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Imagine British science outside the EU

Last Friday, May 13, a small room in London was filled with scientists debating British membership of the EU, and its implications for science and research. The small auditorium in University College London was filled by EU citizens, mostly academics, concerned with the day after. After all, the organisers were the Society of Spanish Researchers in the U.K.

Really, nothing will change

There was no surprise there.

The surprise was of course that the Leave/Out campaigns were present to make the case that nothing will really happen to science and scientists coming from the EU, or the quality of scientific research in Britain.

A poll by Nature magazine suggests that 83% of U.K’s scientists want Britain to remain in the EU. Scientists are unconvinced by the case made by the “Leave” and “Out” campaigns, who think Britain can continue to participate in much the same terms in scientific cooperation in the EU, having slammed the door on the project of European Integration.

Well, those who favour Brexit will tell you this perception is the result of a smear campaign by the cosmopolitan establishment, and Britain has some of the top research institutions in the world.

During the meeting, Charles Leach, financial analyst and one of the founders of the site was there to say that science is really something that happens between peer geologists, for example, from Frankfurt and Essex, and nothing really comes in-between.

He, of course, went on to reassure the room that scientists from the EU in the U.K. really have nothing to fear. It is a fact that EU citizens make up 15% of the U.K.’s academic staff, and the site he created boasts of how three million migrants will finally be “controlled” after a Brexit, leaving more jobs for indigenous talent.

Ok, mobility funds would go. But, when it comes to core research, the U.K would lose maybe 3% of total funding. That is peanuts, and could easily be replaced by national funding, from the £350 million that Britain “gives away” to the EU every week, as David Banks, of the “Scientists for Britain” campaign would argue.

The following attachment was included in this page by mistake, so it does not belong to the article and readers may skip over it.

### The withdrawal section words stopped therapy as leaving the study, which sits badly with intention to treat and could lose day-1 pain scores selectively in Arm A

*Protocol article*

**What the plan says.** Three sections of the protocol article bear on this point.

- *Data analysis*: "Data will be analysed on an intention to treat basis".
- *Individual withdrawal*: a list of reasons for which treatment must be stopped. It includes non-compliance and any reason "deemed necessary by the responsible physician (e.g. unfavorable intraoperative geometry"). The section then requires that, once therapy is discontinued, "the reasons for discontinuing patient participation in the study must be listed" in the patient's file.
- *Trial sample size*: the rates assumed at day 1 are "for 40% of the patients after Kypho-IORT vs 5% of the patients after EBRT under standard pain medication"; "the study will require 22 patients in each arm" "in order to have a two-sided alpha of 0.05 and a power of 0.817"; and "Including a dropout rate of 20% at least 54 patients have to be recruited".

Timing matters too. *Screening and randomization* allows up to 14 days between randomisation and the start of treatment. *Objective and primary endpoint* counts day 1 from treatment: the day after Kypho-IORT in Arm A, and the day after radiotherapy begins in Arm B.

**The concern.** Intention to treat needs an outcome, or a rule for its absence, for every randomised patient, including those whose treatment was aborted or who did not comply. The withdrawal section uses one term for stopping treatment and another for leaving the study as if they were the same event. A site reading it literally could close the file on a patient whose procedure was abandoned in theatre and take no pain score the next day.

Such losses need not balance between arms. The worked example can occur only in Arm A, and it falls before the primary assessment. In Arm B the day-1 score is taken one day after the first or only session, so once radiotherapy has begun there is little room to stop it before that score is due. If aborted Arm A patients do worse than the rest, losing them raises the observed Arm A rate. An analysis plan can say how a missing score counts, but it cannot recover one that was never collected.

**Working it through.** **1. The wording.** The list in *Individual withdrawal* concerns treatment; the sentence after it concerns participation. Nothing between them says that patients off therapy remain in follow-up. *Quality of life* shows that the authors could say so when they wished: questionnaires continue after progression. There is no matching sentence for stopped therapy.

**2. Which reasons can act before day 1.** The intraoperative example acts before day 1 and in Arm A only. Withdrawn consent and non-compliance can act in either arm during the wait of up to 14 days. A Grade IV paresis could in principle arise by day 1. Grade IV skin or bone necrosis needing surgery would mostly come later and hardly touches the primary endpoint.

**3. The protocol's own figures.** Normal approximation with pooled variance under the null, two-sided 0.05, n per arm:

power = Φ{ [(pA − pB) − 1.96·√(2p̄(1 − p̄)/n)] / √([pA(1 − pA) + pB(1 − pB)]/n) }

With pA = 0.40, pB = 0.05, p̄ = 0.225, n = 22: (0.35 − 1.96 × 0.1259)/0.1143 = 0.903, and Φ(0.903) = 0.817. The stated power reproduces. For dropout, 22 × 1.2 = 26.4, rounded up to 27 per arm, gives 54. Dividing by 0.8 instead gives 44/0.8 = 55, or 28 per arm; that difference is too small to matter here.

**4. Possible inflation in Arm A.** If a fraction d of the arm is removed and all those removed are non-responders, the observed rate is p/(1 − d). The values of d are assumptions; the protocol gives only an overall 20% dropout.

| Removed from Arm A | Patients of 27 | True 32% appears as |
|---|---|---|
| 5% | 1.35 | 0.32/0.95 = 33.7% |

What has the EU ever done for us?

Make no mistake: Britain has been rightfully a principal beneficiary and contributor to science collaboration in Europe. And no one would disagree that Britain gets more than it puts in for its science, and for a good reason.

Since 2000, the EU aims at honing a common European Research Area (ECR). This includes common research infrastructure, field research collaboration, and the interconnection of innovation and governance. By pooling resources from Nicosia to Warwick and from Tallinn to Madrid, Europe is a leader in critical sectors. Britain is a big part of that.

The knowledge alliances honed through EU funding often translate to value chains, competitiveness, not to mention the widening of academic and cultural horizons. Each nation-state, as capable and talent-rich as it may be, will be dwarfed by the gigantic talent pools of India and China or the wealth and size of U.S universities. But, as soon as “working together” is on the table, political debates become explicit. And they often gravitate around cash and priorities.

London has a big say in these debates, argues Lucy Shackleton, of the Universities for Europe campaign.

When it comes to public funding, the usual debate is whether to fund “excellence” or the “capacity to excel” (redistribution). The UK has time and again favoured the principle of excellence and for a good reason. Britain is the top performer in absorbing ECR funding in absolute terms, leaving Germany a distant second, precisely because the system errs towards excellence.

Although the U.K is among the lowest spenders in the OECD of basic research, Britain is a leader in publications, citations, and innovation. Under the FP7 framework, 80% of all successful project applications included a U.K partner. The tradition still holds under Horizon 2020.

Amplifying a British unique selling point

Unique selling points are amplified in an EU framework; for instance, the U.K has been a key arbiter between India and the EU, scaling up competitive advantage. In addition, Britain draws from Europe’s talent pool, since the current “Lingua Franca” is in fact English.

Perhaps European money is not that much as a percentage of total funding. But, EU money is very well spent, because it is “seed money.” Public funding plays a prominent role as basic research is not immediately profitable and can be extremely risky. Private capital likes to match this kind of funding.

Selling Britain by the Euro

But, Britain can live without Euros and without European scientists and talent. European value chains will be just as open as they have ever been. A country that does not spend much money on basic research will suddenly find the appetite for it; Britain can live without EU funding and talent.

Mr Banks made the case.

For example, he argues, the biggest beneficiary “per capita” of EU research funding is Iceland. But, to achieve this Iceland only needs to participate in a single Horizon project given Iceland’s population.

Seriously now, there will be solutions.

Given the commercialisation of higher education, nothing is stopping major U.K universities setting up subsidiaries in the EU.

There is nothing that stops the U.K paying its way into cooperation, like Switzerland, without a place on the table when it comes to policy and decision-making. And it is indeed the case that British academia will not suddenly stop being world class, come June 24th.

But, that nothing will happen, is an illusion. Something will happen, to the detriment of the European Research Area, but also the U.K.